Anne’s Story – It all comes down to this

ALERT: Not an entertaining post. Don’t read if you are looking for an uplifting Christmas story.

My 91-year-old mother has been declining. I don’t intend to post daily depressing accounts but I need to acknowledge this period, in all seriousness. When my extended family gathers (likely before too long) I will welcome our raging black humour. In the days following my father’s death in 2007, even my mother said she hadn’t laughed so much in ages.

Blood tests (done at home) show that Mom’s  potassium level has skyrocketed to a level (7.5 mmol/L) that the doctor says is “not compatible with life.” She should be in the hospital having it treated, but why would we do that? The underlying heart and kidney failure isn’t curable.

I have booked off work until at least January 6, and have moved into my mother’s apartment. I have arranged for palliative care but it will be a few days before that starts. She has severe spasmodic pain in her arm, excruciating leg cramps, and constant twitching and itching all over. Sometimes she says “I’m on fire” with the itch and yesterday said “I feel like I have spiders all over me.” She startles very easily, dreads more pain, and is generally miserable and fed up. There is no serenity and reflection on a life well-lived. Rather, she is preoccupied and disgusted (her word) with how she is not living up to her own expectations of dying with dignity, grace, minimal intervention and certainly no deliberate shortening of the process. This is a philosophy that she has firmly advocated for years and years, and thought she had figured out. Unfortunately for her, the non-intervention seems to have gotten in the way of the dignity and grace. Perhaps I should have ignored her clearly-stated wishes.

Her only brief moments of pleasure are my homemade soup, slushy ice cream and crushed ice. I got an amazing new blender that pulverizes ice in seconds. I may soon start making frozen daiquiris for myself after each batch of ice.

Today Mom called me into her room and said “I can’t take this anymore.” But almost in the same breath she reiterated her mantra of not wanting more medication. I tried to explain the dilemma. In the end she accepted a Tylenol with codeine, only because it is familiar to her (even though she has very rarely used it herself) and doesn’t seem so much like “medication.”

A couple of hours later, Mom woke up and said “That’s the best night I’ve had…” She said, haltingly, it was odd – she still itched and hurt the same, but she felt more hopeful. Amazing what a bit of narcotic can do!

Postscript: Further doses of codeine were not so effective, but the extreme discomfort fortunately abated.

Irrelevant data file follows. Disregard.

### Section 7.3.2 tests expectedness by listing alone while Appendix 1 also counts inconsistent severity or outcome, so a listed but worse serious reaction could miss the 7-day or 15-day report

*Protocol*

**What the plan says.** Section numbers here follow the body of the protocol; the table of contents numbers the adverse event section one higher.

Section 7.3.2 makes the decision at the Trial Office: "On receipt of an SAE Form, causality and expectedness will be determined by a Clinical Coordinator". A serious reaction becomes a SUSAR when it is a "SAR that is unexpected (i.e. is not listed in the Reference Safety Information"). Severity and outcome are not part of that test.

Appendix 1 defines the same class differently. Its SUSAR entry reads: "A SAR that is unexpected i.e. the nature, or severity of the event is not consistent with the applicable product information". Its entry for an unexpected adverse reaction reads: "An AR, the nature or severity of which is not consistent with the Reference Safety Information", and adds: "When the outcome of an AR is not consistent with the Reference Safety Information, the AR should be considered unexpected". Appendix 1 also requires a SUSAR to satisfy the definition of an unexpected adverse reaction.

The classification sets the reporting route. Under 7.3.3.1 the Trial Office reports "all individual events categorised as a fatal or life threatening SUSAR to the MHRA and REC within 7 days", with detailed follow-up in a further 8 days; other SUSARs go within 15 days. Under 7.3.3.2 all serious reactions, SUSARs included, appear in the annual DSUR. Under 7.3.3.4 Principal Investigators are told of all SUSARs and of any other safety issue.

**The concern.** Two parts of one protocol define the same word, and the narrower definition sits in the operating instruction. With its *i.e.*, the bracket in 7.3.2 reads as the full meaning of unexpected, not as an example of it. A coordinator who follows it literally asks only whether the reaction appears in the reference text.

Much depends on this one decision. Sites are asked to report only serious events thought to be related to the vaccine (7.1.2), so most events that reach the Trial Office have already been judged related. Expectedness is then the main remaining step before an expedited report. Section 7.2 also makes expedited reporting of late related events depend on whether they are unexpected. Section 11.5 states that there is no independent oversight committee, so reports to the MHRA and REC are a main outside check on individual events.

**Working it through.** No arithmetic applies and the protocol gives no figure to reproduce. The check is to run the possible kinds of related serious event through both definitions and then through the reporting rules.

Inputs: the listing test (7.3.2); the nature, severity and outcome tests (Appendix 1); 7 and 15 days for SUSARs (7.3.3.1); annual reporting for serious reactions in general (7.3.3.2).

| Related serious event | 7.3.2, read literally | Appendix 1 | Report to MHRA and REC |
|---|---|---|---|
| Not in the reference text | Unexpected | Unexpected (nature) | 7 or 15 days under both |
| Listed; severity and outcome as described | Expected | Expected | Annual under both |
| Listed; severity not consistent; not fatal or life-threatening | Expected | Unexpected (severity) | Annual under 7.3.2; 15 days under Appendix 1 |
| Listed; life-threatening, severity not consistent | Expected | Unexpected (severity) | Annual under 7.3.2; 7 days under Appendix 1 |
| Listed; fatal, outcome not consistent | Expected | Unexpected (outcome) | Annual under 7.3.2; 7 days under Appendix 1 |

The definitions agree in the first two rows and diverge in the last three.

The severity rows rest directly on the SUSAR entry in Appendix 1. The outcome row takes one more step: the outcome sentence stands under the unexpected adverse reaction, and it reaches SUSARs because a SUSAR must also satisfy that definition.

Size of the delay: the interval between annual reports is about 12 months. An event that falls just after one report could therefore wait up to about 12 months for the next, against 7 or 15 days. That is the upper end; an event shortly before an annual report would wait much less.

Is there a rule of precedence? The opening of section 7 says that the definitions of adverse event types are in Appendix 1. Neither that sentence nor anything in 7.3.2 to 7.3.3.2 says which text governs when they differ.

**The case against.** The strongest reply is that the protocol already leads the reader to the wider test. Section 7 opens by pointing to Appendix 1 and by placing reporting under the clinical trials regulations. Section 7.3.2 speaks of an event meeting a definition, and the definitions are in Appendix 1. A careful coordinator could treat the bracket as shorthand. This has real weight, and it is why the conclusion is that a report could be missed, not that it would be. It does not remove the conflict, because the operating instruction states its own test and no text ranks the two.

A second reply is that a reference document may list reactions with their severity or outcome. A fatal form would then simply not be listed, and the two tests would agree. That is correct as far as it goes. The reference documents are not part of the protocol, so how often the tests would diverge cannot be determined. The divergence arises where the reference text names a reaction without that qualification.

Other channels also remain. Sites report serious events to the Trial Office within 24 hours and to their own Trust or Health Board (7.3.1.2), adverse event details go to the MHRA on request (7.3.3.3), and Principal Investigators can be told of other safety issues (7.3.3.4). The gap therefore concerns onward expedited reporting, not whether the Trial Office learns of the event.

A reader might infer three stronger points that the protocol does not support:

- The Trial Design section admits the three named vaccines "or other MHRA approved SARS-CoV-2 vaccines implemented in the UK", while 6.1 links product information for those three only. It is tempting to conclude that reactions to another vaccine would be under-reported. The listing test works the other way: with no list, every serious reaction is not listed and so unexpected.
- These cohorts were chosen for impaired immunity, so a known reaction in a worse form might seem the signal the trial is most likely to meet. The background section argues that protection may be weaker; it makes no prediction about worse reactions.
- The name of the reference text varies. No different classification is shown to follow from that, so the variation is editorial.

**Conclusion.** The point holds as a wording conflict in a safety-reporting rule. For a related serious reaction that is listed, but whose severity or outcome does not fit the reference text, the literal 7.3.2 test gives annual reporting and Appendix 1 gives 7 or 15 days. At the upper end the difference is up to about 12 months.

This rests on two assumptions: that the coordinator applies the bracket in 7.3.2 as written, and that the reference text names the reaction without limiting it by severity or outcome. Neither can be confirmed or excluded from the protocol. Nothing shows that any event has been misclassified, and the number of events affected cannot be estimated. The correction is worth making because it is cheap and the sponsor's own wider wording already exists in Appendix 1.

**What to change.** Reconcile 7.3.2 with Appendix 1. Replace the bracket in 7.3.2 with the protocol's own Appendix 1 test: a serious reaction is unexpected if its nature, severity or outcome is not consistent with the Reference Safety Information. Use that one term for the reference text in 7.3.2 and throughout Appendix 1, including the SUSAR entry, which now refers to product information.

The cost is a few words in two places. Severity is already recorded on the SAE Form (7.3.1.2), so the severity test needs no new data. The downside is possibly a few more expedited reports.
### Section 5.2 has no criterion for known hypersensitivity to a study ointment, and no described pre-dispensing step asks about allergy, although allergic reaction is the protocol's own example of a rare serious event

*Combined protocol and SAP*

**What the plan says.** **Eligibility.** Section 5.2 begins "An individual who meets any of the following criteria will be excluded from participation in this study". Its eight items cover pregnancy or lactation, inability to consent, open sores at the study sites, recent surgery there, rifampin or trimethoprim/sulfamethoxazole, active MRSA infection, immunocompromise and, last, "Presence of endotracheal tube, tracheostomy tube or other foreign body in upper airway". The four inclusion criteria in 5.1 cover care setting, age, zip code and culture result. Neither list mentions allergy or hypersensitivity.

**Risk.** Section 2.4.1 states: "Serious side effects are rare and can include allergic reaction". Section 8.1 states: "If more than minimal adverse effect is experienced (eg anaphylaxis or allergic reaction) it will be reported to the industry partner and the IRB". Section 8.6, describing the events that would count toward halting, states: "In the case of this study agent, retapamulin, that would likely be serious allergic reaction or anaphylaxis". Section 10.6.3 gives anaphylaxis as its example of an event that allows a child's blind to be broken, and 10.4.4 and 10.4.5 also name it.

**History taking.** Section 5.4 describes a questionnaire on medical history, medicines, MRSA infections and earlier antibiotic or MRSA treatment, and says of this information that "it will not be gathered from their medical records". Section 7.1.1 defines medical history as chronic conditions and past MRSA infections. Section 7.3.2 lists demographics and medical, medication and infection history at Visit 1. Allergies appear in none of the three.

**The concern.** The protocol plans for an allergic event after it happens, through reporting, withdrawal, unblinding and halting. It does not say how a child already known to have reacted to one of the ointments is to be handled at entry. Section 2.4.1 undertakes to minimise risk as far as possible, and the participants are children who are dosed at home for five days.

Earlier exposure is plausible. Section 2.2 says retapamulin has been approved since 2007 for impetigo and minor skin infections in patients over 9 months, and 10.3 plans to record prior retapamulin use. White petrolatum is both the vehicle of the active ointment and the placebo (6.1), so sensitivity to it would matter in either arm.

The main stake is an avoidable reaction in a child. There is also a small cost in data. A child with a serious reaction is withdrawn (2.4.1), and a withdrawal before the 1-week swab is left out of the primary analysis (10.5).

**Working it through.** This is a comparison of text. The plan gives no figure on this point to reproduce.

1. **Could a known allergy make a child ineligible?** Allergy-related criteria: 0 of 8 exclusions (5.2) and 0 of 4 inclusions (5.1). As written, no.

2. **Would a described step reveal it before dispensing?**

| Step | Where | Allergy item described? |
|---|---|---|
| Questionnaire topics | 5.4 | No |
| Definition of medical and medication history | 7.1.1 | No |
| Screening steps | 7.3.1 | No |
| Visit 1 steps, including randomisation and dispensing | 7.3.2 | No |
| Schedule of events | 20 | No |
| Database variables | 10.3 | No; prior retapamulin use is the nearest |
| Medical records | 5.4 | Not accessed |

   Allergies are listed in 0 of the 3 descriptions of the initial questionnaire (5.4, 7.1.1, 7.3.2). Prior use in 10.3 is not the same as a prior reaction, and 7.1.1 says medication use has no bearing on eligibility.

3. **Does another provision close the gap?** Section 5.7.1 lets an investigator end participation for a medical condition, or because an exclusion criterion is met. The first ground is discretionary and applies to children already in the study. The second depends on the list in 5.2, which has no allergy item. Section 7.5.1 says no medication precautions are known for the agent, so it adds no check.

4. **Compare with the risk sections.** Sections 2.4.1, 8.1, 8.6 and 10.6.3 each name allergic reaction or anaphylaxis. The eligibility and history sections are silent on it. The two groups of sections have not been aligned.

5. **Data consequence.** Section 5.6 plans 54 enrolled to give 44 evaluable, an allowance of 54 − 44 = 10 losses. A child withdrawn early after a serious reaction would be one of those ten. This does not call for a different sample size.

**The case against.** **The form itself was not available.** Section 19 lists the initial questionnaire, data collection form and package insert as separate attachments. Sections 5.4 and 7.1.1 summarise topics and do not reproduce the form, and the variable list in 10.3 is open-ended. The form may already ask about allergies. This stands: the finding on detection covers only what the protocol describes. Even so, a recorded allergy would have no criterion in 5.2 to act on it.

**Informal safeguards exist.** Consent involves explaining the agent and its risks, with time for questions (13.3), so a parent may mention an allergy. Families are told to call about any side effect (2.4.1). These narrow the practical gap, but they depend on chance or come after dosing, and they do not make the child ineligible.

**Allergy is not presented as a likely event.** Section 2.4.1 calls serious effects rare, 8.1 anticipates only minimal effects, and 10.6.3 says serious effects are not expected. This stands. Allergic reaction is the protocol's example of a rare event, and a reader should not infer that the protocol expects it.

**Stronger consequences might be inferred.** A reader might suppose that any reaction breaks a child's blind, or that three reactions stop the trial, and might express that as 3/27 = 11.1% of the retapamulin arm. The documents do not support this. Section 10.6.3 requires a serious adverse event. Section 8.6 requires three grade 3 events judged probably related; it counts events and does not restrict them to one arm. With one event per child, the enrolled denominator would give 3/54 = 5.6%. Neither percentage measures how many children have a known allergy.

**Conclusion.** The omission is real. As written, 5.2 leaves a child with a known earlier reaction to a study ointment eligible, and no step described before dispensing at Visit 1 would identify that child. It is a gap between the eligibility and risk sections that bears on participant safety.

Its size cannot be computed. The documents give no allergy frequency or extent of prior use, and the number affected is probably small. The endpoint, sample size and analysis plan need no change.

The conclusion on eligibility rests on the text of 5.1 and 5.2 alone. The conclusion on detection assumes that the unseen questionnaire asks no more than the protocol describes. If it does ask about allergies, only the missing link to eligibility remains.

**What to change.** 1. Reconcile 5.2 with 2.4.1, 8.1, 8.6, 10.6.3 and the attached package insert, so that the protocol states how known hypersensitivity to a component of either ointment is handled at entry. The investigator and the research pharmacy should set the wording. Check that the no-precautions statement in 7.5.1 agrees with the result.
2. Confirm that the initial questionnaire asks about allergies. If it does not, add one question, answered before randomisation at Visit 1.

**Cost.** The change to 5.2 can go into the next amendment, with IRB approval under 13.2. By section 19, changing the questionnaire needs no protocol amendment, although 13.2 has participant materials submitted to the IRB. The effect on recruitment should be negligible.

9 thoughts on “Anne’s Story – It all comes down to this

  1. Clare, It says alot about you that you dropped everything and are with her during this difficult time. Maybe she will keep up with the tylenol #3 and get some relief. And maybe you should make those dacquiries and enjoy. I am thinking of you and your family! Candy

    • Candyce – Thanks for the comment and the thoughts. Fortunately I am in a situation that allows me to step in fairly easily. I am not the sweetest and most sympathetic person in the world (major understatement here) but at least I am reliable and competent!

      Are you still blogging?

      – Clare

  2. It is hard to witness the suffering of a dying mother and sometimes even harder to comply with her last wishes. We all want to be good, kind daughters, and sometimes that means accepting end-of-life decisions that we don’t agree with. You can take heart in the fact that you’ve done your best to make your mother comfortable while she has been allowed to choose her own path.

    • Yes, I am trying to toe the line between what she has said she wants (in more convenient times, when it was easy to be idealistic), what she says she wants at the present moment, and what I think she needs. I can influence her present decisions. Thanks for the encouraging words!

    • She shows no sign of accepting another Tylenol 3. Au contraire. She is still trying to determine the “right” thing. We had intense discussions this evening. I just hope that tonight she doesn’t get up at 2:30 a.m. for a 90 minute meal in the kitchen.

  3. As i am reading your article no words of wisdom, no thoughts of comfort come to my mind. That must be the time we start to pray. Dear God. Love you Clare! Take care.

    • She seems to have recovered from the medical crisis and now I need to figure out how to withdraw my round-the-clock services. She is not happy about having more time from care workers but I need to get back to work (not to mention getting back home occasionally)!

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